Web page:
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Wednesday, November 7, 2012

Lessons in research

I am still plodding away on the applications for the DAR and the GSMD.  Why did I think this would be so quick and easy?  Honestly, it is not that hard, just a bit on the tedious side. I mean, all I have been doing is gathering records, calling court houses, cajoling relatives into giving me copies of things, and etc.  While it is taking months longer than I thought to gather these items, I have learned a lot along the way.

First lesson:  how to talk to irate, and at times unhelpful, court clerks on the phone.  I would never have guessed that people who work for the public could at times be rude and condescending.  Not all of them, thankfully, but a few out of the dozen I have talked with on the phone had an unpleasant attitude.   Now, please understand, I am always polite, courteous, and clear when requesting information.  Just the way I was taught; easier to attract flies with honey instead of vinegar you know.  However, one woman actually told me that she had more pressing issues that dealt with living people and didn’t have time for my nonsense.  When I explained that I lived a thousand miles away and would be happy to pay the office for the time it took to retrieve the files and copy them she hung up on me.  Thankfully she wasn’t working when I called back.

Second lesson:  keep an accurate phone and mail log.  It is embarrassing to write or call the same person twice for the same information.  Lucky for me the librarian thought it was funny.  That embarrassment drove me to making an official log, like so many researchers do.  I had been using the inside of the folder I had made to collect the documents in as a on-the-fly note keeper.  That obviously had a flaw, one that I could still repeat, because I had to remember to keep the notes up to date.  So far so good now that I keep an official correspondence log with each file.  Also, this helps me keep a trail of places that I have contacted without success when tracking down where an ancestor’s record may be.  That information can lead me to the next place I should look or contact.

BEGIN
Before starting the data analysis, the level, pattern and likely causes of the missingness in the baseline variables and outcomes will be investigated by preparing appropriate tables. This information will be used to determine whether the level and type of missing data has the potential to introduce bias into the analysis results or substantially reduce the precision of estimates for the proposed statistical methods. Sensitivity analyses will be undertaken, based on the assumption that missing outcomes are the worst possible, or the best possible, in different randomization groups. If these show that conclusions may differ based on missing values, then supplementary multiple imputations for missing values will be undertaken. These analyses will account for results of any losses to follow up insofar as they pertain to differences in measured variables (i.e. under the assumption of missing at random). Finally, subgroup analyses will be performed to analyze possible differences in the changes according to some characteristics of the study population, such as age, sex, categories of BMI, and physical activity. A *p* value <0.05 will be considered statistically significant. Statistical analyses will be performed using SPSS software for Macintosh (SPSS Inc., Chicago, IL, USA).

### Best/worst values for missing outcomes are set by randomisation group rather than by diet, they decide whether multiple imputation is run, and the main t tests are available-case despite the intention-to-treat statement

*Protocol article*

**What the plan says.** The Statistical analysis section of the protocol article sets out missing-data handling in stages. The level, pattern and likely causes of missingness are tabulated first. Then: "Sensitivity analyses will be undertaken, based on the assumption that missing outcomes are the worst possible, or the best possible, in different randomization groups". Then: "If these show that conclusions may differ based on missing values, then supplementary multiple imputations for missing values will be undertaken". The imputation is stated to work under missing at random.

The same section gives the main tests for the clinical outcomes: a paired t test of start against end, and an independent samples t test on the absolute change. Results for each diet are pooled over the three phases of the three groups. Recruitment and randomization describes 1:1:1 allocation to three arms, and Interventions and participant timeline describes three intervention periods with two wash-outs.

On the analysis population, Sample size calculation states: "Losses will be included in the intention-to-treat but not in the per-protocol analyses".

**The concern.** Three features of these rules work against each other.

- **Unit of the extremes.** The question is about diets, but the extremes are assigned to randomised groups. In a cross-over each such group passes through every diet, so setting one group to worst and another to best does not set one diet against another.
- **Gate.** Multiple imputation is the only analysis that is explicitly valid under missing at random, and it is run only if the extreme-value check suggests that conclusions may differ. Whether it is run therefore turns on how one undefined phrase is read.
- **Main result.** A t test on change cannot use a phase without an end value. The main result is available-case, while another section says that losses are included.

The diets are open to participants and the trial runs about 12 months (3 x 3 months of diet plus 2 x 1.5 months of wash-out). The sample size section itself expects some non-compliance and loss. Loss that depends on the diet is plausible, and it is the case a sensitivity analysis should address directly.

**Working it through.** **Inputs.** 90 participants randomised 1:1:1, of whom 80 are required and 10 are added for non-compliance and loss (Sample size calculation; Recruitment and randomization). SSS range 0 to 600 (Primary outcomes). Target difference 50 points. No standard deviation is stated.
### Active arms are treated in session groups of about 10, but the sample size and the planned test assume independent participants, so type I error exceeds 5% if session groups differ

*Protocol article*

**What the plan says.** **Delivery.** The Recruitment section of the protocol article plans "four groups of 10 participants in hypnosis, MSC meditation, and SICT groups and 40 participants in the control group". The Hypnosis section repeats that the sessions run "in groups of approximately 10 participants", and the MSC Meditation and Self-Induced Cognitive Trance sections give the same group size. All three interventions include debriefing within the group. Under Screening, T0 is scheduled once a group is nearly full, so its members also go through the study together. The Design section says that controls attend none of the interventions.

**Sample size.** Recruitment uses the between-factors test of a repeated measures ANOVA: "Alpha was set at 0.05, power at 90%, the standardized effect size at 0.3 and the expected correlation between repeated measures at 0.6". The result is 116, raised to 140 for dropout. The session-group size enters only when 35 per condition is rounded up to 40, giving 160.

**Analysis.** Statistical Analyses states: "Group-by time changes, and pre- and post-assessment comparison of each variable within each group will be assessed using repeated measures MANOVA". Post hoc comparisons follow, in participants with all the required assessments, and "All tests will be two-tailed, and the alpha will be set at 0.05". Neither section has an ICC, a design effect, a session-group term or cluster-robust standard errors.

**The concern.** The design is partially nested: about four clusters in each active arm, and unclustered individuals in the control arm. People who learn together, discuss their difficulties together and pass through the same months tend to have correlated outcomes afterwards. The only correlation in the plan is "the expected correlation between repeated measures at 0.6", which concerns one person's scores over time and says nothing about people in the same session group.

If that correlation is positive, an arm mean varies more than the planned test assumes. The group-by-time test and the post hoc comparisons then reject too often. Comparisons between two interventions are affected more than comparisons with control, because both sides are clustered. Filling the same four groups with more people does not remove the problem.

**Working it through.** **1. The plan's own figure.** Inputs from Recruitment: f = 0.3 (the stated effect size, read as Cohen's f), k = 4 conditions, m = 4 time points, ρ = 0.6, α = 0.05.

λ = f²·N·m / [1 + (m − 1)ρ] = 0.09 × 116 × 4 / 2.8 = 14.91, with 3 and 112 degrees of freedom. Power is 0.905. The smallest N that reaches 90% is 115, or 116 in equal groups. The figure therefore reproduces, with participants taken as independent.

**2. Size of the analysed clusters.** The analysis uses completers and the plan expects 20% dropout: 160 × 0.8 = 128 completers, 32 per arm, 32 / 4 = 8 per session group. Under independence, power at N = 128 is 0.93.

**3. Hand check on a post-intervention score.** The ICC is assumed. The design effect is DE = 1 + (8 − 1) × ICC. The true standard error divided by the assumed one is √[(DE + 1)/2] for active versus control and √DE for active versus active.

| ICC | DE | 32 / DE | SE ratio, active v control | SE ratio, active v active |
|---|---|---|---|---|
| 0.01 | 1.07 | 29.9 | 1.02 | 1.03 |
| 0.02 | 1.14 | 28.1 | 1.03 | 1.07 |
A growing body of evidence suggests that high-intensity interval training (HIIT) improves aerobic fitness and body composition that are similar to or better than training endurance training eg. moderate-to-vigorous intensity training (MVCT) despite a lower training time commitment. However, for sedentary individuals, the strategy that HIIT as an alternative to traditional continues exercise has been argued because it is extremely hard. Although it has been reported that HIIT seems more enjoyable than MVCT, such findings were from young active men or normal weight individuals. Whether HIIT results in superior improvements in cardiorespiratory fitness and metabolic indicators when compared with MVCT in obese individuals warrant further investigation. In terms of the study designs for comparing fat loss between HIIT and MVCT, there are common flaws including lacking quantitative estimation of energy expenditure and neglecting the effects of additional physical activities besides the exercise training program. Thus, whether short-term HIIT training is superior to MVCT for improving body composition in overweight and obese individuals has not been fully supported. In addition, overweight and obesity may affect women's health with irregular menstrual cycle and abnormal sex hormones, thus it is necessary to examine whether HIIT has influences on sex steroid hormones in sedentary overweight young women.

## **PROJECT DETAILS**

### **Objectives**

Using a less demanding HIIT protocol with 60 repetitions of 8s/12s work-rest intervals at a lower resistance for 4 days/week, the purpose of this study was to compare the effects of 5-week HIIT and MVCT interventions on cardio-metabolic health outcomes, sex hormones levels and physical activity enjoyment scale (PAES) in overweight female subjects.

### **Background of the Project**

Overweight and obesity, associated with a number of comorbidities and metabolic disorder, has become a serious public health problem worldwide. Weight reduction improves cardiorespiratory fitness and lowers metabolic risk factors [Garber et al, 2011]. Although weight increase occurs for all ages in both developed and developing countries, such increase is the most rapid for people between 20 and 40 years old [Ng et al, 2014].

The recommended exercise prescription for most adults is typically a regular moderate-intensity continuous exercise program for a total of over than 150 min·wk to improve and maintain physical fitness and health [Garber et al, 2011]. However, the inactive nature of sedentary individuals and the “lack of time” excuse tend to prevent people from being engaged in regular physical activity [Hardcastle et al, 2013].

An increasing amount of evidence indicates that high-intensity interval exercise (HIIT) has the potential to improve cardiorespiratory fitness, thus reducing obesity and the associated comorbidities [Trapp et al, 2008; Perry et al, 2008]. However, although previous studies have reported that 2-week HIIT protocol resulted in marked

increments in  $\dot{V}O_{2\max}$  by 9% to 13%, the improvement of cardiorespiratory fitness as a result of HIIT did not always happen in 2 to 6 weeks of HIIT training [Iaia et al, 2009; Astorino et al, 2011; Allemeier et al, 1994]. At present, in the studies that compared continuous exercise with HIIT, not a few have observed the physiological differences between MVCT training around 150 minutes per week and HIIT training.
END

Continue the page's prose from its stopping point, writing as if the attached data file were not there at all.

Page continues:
Third lesson:  cite your sources immediately.  Nothing is more embarrassing than finding an awesome online record and forgetting where you got it.  Worse, is when you have to ask your readers to help you find those lost records (thanks guys!).  In the past I would copy the information or image and attach the web site to it.  Then, when I had the time, I would go back and insert the correct source citation.  For books and paper copies this is much easier since you can just photocopy the title page or write the source on the back of the page.  Now, I make a point to take the few extra minutes to do a correct source citation immediately.

Fourth lesson:  making a spreadsheet to keep track of what you have and what you still need.  Seems like a simple thing right?  Something someone should have started at the beginning of an epic quest such as this huh?  Well… sometimes my brain makes decisions contrary to what should be done.  I printed out the application forms and started to keep track of what I had on there.  However, after about 6 months of notes, additions, deletions, and multi colored pens the chicken scratch was hard to be straight.  My solution was a check list that I stapled to the outside of my paperwork folder.  Now I have a list off what is in the file and what I still need to gather for submission.  No need to try and read the scribble or hunt through each file trying to figure out what I still need. 

There you have it, the lessons that have now been firmly planted in my head about what to do and not to do when conducting a specific research project.  Now, let’s hope that I remember it the next time I start one of these!

1 comment:

  1. Excellent advice. I am going to have to work up to lessons 2, 3, and 4. Alas, I still manage to convince myself that I'll remember where I got selected pieces of information. I do remember for a while. But that memory does not last, and the notes I do take often surprise me! Your first lesson is extremely useful, and from my childhood in the South I've learned it well. It works, and it's humane. Often, the "nicest" person wins the information. Thanks for this post!